The Austra-Mexican Lightbulb Solution to Global Warming

cflmexicoaustraliaAn Australian company is giving away 30 million compact fluorescent light bulbs to Mexican households in hopes of reaping big rewards in the international carbon credit markets.

Cool nrg, an environmental consulting firm with an anti-poverty focus, is using a framework set up by the 1997 Kyoto Protocols, called the Clean Development Mechanism, to generate carbon credits from the Mexican light bulb handout. The credits can then be sold on carbon trading markets for a profit.

One carbon credit represents a ton of carbon emissions; when the households in Mexico replace old incandescent bulbs with the CFLs, the energy, and thus emissions, saved can be converted into carbon credits on the balance sheet of the entity providing the bulbs. Already, one million bulbs have been given out in the state of Puebla under the program, which is called Cuidemos Mexico, or “Let’s Take Care of Mexico.”

Ultimately, Cuidemos Mexico hopes to generate about 7.5 million carbon credits, according to the New York Times. If successful, the program could become a model for how to foster clean development and energy efficiency in the poorest countries, while making money under an international greenhouse gas reduction program.

Fraud Concerns

There are some stumbling blocks along the way, however.

To prevent fraud, Cool nrg has instituted various safeguards: each family receives four CFLs under the program, but must hand over four incandescent bulbs in exchange, and also provide an electrical bill as proof of residence. Those details are databased to prevent stockpiling and profiteering. And to help measure actual usage, a sample of the bulbs will be monitored wirelessly.

Whether these precautions are enough to keep the program running smoothly is another question. A CFL is worth a meaningful amount of money to a poor person, who might decide they’re better off selling the bulb than waiting for electricity savings to accrue over time.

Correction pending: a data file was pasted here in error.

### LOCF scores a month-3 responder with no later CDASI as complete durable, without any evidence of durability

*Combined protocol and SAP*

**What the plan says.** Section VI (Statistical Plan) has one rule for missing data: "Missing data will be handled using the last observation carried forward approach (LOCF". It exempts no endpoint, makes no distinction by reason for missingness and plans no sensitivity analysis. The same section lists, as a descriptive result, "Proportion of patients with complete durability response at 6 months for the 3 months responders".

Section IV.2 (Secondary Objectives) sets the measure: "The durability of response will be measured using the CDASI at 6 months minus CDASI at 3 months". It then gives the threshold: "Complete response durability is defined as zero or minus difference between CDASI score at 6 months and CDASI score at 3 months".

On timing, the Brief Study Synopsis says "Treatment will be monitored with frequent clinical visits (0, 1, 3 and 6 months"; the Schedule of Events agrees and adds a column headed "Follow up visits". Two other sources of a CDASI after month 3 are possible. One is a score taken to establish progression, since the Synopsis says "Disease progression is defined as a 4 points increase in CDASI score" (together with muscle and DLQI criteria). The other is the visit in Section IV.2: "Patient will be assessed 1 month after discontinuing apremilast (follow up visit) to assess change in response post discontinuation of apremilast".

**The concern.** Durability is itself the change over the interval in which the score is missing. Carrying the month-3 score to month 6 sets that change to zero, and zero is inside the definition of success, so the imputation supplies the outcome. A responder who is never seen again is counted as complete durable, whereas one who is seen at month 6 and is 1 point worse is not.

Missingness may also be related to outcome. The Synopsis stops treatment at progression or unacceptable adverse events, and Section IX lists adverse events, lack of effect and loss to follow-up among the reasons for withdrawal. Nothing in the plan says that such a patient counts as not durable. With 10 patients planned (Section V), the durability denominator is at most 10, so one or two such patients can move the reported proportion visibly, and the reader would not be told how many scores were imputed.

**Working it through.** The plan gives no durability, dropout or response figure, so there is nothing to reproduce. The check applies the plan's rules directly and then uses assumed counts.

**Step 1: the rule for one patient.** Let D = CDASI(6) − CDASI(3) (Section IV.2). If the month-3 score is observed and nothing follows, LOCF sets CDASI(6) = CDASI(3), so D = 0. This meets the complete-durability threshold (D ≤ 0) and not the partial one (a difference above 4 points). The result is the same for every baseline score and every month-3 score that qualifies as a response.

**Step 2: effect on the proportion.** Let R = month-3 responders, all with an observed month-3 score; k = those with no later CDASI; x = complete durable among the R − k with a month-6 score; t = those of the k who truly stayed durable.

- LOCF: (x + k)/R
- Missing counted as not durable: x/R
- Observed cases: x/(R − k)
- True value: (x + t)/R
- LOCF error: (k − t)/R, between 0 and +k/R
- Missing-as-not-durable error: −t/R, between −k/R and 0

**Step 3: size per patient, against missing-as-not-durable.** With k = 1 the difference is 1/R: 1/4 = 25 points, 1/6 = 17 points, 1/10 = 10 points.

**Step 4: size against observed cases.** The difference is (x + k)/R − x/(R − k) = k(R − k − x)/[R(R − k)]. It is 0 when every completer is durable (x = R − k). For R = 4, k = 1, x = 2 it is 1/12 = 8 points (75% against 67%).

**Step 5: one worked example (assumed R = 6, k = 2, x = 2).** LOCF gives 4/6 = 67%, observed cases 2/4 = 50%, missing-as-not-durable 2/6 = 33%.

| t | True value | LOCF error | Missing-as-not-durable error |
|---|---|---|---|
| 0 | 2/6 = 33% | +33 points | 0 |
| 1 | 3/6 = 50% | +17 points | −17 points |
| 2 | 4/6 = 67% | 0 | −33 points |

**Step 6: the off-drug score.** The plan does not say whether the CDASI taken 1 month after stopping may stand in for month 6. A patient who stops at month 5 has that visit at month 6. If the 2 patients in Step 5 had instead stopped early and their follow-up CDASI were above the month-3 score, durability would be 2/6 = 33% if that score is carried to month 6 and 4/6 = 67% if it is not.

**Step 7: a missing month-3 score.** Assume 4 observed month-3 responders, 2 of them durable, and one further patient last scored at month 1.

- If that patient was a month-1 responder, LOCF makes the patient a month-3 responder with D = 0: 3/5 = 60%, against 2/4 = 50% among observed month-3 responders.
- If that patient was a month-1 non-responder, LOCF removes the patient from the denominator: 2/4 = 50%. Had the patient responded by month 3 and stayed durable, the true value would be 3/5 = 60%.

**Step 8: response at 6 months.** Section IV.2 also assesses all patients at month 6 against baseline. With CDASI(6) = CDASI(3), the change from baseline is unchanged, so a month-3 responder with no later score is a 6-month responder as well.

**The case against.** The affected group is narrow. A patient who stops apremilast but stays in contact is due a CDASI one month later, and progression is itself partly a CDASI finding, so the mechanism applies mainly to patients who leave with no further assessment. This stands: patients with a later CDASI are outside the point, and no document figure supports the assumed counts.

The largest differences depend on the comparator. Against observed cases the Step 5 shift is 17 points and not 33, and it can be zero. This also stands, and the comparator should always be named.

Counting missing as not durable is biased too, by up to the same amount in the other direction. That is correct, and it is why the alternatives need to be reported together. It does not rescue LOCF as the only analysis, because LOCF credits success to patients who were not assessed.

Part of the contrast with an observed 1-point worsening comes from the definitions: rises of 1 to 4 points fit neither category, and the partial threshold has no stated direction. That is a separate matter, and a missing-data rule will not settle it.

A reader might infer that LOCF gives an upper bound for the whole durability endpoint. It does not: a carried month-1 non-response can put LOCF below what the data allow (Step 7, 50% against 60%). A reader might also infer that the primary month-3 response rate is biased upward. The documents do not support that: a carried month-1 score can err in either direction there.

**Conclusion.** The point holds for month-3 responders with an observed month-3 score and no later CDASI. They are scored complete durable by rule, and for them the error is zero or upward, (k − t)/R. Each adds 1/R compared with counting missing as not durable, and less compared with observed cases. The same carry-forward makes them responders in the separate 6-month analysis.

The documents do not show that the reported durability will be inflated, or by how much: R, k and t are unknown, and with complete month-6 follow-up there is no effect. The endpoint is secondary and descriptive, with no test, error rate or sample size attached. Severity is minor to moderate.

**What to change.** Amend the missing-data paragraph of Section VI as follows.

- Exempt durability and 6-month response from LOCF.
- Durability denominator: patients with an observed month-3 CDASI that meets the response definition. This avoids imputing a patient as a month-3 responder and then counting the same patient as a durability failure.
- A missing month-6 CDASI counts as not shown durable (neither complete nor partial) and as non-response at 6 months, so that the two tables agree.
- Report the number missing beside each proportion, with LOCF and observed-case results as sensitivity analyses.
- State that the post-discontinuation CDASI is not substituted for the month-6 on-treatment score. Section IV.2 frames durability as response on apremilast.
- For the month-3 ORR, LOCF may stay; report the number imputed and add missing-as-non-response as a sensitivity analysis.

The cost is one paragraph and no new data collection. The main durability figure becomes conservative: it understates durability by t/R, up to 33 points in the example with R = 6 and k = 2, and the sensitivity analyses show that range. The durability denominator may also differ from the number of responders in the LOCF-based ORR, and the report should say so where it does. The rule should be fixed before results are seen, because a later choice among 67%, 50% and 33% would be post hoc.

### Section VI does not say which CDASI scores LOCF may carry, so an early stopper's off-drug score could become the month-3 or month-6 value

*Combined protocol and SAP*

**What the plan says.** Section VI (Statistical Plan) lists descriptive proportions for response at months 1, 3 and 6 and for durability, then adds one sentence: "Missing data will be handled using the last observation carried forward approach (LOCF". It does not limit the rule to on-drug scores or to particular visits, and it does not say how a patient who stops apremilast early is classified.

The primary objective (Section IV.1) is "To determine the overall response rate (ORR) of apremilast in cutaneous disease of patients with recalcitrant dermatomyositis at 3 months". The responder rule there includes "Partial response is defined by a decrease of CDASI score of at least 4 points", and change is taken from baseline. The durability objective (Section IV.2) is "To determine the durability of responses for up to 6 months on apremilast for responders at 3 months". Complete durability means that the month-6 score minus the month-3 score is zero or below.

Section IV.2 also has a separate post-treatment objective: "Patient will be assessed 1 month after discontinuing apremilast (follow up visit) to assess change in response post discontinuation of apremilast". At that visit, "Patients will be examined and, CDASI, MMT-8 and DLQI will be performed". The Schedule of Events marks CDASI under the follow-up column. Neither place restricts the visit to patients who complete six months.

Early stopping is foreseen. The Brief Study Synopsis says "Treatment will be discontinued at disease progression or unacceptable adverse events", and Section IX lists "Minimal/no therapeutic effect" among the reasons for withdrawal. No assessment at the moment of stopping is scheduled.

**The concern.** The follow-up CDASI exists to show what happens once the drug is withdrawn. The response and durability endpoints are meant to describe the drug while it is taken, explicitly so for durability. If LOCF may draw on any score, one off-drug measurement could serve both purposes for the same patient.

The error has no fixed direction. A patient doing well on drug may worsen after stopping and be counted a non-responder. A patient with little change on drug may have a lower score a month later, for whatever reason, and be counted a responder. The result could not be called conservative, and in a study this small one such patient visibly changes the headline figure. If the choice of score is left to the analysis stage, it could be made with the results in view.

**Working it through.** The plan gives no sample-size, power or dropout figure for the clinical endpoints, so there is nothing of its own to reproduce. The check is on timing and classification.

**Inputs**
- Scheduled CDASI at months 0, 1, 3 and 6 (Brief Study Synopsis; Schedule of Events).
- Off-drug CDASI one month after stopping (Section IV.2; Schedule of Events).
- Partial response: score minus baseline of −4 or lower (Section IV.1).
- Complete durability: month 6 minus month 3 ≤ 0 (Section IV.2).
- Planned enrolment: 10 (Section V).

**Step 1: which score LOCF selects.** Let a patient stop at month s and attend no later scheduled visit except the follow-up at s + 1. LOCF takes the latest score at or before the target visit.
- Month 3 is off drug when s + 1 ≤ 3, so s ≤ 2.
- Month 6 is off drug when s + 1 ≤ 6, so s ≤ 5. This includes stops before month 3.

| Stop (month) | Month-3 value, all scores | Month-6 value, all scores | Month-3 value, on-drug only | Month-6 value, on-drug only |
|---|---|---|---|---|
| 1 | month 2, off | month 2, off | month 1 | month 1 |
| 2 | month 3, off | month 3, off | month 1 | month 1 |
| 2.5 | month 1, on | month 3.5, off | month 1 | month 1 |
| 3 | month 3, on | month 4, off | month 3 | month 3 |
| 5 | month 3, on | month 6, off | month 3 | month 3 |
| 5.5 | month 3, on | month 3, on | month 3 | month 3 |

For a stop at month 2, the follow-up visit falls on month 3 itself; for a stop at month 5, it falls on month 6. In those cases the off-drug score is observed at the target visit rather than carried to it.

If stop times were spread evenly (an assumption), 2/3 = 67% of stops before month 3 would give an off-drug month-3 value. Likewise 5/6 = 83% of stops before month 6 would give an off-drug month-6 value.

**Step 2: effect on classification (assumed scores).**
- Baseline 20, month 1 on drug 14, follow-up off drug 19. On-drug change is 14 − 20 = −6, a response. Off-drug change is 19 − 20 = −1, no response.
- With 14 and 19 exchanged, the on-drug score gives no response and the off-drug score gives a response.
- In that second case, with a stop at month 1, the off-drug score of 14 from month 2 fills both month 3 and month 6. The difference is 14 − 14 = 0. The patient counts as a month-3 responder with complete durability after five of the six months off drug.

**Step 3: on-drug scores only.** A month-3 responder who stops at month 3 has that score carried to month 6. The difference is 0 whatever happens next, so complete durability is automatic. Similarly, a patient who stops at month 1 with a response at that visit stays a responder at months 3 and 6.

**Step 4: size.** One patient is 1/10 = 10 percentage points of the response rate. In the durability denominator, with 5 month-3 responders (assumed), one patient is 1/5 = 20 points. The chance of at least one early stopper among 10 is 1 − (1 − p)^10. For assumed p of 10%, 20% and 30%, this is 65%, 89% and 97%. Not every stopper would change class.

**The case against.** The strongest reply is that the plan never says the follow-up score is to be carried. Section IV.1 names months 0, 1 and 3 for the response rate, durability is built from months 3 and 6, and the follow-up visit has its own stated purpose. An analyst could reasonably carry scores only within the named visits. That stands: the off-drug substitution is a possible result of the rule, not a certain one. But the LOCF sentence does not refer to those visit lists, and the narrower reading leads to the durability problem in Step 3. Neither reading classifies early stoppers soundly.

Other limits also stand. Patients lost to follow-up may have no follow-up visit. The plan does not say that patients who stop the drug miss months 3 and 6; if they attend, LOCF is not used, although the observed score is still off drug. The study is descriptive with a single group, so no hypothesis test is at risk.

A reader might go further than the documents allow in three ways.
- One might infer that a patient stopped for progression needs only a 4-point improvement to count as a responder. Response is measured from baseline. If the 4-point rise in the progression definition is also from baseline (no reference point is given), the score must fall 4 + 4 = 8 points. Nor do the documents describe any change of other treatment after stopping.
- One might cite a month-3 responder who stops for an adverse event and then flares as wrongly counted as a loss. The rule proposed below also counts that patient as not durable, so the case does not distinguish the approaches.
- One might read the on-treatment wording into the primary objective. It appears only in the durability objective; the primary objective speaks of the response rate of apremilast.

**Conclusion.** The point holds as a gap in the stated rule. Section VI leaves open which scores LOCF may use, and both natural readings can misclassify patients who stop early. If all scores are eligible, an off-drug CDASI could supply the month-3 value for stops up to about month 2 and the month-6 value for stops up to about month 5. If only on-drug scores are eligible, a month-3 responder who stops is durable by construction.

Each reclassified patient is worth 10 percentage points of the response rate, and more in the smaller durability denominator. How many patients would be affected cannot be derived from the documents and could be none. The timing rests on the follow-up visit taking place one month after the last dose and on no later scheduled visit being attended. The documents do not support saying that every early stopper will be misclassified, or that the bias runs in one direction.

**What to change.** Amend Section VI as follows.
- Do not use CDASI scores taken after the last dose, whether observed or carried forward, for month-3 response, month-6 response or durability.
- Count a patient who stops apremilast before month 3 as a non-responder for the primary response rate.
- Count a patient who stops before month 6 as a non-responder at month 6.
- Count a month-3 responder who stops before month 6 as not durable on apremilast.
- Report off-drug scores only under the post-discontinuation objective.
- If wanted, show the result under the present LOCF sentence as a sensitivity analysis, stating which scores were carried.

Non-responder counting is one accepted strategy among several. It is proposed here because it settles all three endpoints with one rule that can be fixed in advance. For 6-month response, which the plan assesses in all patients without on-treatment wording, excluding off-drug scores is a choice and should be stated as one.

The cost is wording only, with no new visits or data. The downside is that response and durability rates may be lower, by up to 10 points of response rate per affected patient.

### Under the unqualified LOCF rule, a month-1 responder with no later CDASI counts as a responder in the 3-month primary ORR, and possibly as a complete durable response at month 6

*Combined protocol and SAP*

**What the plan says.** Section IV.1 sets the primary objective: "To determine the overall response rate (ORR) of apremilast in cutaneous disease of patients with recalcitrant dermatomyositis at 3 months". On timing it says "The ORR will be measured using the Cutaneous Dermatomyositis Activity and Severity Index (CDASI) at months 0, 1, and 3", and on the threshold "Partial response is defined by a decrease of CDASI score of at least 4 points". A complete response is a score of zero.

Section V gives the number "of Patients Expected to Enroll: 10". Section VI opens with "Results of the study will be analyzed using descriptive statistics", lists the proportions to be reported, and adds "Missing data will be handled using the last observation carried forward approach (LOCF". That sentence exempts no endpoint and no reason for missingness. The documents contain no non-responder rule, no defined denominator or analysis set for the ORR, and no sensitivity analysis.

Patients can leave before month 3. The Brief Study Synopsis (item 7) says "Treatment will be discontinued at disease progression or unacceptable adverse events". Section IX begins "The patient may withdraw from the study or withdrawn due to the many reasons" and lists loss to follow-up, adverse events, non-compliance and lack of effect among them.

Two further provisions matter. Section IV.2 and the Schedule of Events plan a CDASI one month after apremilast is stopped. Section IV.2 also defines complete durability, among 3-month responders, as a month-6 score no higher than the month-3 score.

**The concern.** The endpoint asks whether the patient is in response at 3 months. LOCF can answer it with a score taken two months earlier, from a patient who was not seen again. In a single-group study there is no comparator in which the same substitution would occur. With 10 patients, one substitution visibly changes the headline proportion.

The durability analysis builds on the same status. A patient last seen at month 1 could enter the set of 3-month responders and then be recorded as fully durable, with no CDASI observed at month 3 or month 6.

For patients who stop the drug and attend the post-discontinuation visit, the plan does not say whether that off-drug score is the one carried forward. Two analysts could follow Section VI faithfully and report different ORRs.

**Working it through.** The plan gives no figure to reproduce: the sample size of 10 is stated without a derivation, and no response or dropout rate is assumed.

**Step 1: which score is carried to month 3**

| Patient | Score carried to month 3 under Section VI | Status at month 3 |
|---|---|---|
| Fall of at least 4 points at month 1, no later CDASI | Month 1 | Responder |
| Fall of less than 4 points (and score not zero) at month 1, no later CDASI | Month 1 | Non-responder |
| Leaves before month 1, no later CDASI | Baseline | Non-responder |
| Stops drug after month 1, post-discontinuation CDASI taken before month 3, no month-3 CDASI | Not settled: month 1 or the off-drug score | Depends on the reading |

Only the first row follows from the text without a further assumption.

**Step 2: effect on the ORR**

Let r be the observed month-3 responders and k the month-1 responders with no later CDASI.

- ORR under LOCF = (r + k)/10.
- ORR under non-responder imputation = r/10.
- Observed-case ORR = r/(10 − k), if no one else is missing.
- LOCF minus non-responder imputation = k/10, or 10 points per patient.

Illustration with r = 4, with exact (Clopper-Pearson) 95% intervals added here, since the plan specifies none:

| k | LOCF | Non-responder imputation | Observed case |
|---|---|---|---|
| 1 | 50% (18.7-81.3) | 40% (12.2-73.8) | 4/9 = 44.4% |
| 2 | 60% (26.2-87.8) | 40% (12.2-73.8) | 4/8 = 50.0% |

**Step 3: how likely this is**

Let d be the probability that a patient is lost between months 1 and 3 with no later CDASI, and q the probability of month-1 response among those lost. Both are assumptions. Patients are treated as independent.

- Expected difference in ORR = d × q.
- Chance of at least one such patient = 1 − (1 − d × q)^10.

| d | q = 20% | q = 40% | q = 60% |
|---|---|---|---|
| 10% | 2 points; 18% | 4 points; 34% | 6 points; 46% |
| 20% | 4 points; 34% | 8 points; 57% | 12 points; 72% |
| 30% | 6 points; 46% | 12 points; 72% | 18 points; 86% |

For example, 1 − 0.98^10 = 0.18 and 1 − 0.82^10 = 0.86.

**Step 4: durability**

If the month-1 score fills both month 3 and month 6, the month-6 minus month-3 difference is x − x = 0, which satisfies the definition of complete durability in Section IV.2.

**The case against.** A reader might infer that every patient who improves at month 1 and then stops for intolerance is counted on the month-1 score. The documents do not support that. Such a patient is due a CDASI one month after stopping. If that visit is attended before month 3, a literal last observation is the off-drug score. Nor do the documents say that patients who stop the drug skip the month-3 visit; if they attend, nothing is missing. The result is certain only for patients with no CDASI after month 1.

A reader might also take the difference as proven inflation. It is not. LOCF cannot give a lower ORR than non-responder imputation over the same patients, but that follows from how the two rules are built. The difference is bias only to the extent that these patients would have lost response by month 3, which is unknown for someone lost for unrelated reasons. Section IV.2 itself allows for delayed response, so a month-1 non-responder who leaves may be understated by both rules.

Addressing Critics of the CDM

But Cool nrg’s program does address one of the main criticisms of the Clean Development Mechanism, which was set up to transfer knowledge and funding for clean development from rich countries to poor ones: that it is skewed towards rapidly industrializing developing nations, like China.

For an entity hoping to reap carbon credits from the CDM, it is much simpler to reduce emissions at one or two large coal plants, for example, than to try and get thousands or millions of individuals to use less electricity. Cool nrg’s program hopes to change that mindset.

Also, Cool nrg has gained “programmatic” status for its light bulb program, meaning it can be set up in other countries without having to go through onerous U.N. approval each time.

BC (Ben) Upham is a freelance writer based in Los Angeles. He has written for the New York Times, and was a writer and editor for News Communications, Inc., a local paper consortium serving Manhattan. When he's not blogging on green issues -- and especially renewable energy -- he's hiking in the Angeles Mountains or hanging out at El Matador.

One response

  1. Good point about them possibly selling on the CFLs..which apparently has happened in California and elsewhere

    More on how CFLs are being handed out and subsidised, eg in USA / Canada – and how manufacturers profit( )

    The assumption of the great energy savings behind a switchover to CFLs (or LEDs) are false for many reasons ( = less than 1% of energy overall, 1-2% grid electricity, as referenced with official data)

    The bigger picture of course includes consumer choice, usage safety,
    and of dealing directly with any supposed “energy /CO2 waste”:
    Light bulbs don’t give out CO2 – power plants might.
    As seen via above link, much more relevant savings in electricity generation, grid distribution, and alternative consumption

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